“When the company first came here, we welcomed them because they promised to bring us development – services to local communities, schools, hospitals, basics. But since they came, they have turned our whole society upside down! Land is going away, our food sources are going away, culture, costume, everything is going away, fading away! It’s worse than you can imagine!”  – Jethro Tulin, Ipili tribesman from Porgera, Papua New Guinnea.

Broken promises, environmental disasters, human rights abuses, and cultural genocide, these are only some of the experiences that indigenous peoples all over the world have had to face when coming into contact with the global mining industry, and it’s perpetual pursuit of profit.

Someone Else’s Treasure includes the stories of affected communities in Australia, Canada, Chile, Guatemala, Papua New Guinea, the Philippines, and Tanzania. These intimate portraits are both a critique of the myth of progress and a celebration of the spirit of resistance. In an effort to better understand the true cost of an industry that shapes the world around all of us, the focus is on the externalized – the men, women, and children that have been left out of the equations and are therefore forced to pay the price for someone else’s treasure.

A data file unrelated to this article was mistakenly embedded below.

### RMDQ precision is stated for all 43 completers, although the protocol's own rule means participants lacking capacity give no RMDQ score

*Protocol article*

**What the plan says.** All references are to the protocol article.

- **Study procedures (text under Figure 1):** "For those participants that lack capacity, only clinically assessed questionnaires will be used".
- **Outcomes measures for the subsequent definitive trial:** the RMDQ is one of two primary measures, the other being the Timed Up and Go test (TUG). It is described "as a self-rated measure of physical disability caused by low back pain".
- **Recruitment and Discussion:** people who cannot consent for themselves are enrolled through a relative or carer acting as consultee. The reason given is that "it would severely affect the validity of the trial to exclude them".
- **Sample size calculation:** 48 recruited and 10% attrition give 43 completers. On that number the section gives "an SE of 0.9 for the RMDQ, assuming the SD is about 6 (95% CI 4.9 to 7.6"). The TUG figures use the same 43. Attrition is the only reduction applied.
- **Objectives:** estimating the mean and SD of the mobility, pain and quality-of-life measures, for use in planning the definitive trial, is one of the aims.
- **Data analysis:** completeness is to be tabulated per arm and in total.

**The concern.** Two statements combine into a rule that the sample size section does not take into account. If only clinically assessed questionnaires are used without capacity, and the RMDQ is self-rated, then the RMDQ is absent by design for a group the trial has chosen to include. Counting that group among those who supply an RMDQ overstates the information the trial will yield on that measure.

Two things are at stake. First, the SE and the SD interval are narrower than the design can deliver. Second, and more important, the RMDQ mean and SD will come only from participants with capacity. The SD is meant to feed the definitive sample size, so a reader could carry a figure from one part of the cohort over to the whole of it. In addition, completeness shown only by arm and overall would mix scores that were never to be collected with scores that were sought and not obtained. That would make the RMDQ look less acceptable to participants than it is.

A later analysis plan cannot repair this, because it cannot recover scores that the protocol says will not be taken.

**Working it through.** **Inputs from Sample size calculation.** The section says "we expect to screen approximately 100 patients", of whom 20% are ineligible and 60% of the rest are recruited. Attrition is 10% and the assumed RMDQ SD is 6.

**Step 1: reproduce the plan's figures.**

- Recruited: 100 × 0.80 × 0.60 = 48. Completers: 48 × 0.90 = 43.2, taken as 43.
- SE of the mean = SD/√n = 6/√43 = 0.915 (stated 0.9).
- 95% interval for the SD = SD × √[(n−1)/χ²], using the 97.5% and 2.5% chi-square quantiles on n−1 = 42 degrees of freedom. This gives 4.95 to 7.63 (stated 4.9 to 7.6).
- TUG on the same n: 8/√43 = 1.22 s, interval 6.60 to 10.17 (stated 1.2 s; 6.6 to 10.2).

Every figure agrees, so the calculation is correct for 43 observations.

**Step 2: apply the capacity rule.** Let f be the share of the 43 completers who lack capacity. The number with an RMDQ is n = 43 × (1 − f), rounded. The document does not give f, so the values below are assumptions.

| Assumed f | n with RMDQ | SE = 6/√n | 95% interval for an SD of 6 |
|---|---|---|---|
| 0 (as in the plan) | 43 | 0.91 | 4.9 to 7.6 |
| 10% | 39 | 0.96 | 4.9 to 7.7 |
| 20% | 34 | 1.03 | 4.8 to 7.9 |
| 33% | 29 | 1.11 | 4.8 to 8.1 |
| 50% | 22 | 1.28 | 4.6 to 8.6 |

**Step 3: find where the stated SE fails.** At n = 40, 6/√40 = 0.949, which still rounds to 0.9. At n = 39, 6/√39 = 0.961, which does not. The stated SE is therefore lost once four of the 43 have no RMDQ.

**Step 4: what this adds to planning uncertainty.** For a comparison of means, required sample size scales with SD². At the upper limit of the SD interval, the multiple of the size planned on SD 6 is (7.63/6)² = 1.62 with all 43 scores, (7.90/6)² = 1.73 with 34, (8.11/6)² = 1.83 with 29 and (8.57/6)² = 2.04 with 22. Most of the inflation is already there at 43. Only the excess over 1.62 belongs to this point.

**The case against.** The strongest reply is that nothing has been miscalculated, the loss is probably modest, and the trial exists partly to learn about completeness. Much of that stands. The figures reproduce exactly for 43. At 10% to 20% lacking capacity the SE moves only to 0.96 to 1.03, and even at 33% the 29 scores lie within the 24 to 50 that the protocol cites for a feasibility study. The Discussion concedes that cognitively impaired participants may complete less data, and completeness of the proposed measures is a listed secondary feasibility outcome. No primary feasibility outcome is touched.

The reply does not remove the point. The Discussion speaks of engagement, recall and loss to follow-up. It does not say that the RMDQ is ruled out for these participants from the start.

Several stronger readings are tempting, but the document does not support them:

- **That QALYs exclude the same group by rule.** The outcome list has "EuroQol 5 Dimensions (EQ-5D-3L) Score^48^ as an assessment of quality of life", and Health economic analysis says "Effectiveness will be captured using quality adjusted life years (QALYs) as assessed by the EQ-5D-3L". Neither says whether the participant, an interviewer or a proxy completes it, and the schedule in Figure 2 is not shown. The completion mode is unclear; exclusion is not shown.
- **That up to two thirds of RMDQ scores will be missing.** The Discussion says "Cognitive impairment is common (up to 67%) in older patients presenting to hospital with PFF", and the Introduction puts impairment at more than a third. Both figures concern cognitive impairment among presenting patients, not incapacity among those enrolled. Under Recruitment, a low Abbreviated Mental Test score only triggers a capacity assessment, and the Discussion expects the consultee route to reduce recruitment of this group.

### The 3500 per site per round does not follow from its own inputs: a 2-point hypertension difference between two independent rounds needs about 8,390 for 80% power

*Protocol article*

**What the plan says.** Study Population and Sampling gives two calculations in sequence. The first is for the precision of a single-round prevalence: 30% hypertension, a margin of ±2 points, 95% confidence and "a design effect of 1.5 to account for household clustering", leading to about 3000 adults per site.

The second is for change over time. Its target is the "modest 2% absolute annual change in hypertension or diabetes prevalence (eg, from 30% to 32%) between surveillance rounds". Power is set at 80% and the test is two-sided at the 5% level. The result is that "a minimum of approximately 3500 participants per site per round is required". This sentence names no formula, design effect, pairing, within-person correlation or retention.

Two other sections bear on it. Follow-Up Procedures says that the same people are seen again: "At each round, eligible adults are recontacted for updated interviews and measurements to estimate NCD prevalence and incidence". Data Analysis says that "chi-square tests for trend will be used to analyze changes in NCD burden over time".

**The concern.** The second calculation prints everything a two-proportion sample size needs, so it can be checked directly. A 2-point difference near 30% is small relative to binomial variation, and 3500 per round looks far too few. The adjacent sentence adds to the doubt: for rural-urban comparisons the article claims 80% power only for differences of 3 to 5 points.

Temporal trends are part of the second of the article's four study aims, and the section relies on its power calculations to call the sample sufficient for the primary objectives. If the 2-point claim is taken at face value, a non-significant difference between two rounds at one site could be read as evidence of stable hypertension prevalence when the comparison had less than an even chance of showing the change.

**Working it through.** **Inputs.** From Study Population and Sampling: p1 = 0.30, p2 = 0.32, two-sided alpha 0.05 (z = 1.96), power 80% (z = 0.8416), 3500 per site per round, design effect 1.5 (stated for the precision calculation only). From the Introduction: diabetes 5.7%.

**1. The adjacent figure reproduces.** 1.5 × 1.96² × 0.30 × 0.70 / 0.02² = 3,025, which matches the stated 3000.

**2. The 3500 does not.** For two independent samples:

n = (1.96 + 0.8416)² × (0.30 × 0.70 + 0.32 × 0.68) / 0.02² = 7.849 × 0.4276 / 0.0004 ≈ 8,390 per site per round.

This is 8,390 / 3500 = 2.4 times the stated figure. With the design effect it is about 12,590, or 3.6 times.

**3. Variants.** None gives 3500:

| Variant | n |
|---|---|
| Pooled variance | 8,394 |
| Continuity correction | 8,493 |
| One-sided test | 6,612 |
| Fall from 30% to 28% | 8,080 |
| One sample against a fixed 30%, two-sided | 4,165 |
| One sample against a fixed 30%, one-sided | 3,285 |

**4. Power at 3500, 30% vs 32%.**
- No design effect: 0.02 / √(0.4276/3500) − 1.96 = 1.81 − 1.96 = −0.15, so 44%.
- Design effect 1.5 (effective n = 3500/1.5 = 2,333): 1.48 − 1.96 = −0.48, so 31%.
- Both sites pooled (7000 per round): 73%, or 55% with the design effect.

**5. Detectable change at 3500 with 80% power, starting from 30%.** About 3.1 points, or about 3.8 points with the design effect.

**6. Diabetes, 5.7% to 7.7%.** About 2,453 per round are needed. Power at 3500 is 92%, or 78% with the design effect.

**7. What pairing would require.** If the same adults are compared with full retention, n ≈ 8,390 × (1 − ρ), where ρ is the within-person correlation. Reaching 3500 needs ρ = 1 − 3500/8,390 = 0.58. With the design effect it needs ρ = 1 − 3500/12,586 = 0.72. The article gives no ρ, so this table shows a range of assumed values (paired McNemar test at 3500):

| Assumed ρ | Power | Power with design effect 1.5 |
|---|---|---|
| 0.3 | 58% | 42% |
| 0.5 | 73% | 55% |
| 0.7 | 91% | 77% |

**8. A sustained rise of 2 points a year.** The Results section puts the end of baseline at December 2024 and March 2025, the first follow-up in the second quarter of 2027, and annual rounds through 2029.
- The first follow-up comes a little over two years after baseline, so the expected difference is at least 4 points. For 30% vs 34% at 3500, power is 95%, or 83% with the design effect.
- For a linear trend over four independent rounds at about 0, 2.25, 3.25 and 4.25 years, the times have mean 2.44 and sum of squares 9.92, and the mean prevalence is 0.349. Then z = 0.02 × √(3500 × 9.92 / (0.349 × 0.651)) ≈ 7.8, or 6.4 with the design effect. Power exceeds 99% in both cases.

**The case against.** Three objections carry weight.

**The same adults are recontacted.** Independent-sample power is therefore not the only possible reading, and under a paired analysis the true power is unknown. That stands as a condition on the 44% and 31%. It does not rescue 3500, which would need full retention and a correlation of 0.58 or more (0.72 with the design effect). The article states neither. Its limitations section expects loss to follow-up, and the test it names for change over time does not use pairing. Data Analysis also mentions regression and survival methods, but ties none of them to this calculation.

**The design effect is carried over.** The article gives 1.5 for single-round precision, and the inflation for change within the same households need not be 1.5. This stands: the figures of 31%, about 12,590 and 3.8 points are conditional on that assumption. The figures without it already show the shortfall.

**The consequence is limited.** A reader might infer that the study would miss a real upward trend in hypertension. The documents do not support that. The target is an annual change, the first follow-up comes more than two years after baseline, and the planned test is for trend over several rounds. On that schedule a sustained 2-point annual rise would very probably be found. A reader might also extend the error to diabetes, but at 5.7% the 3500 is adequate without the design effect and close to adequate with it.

TANZANIA (Photoessay)

The following accounts of mass displacements, violent confrontations, lost livelihoods, exploited workers, and contaminated ecosystems raise serious questions about the mining industry in Tanzania and internationally. The focus here is on communities surrounding the Bulyanhulu and North Mara Gold Mines, both owned by the world’s largest gold mining company Barrick Gold, and the Geita Gold Mine, owned by the third largest gold company, AngloGold Ashanti.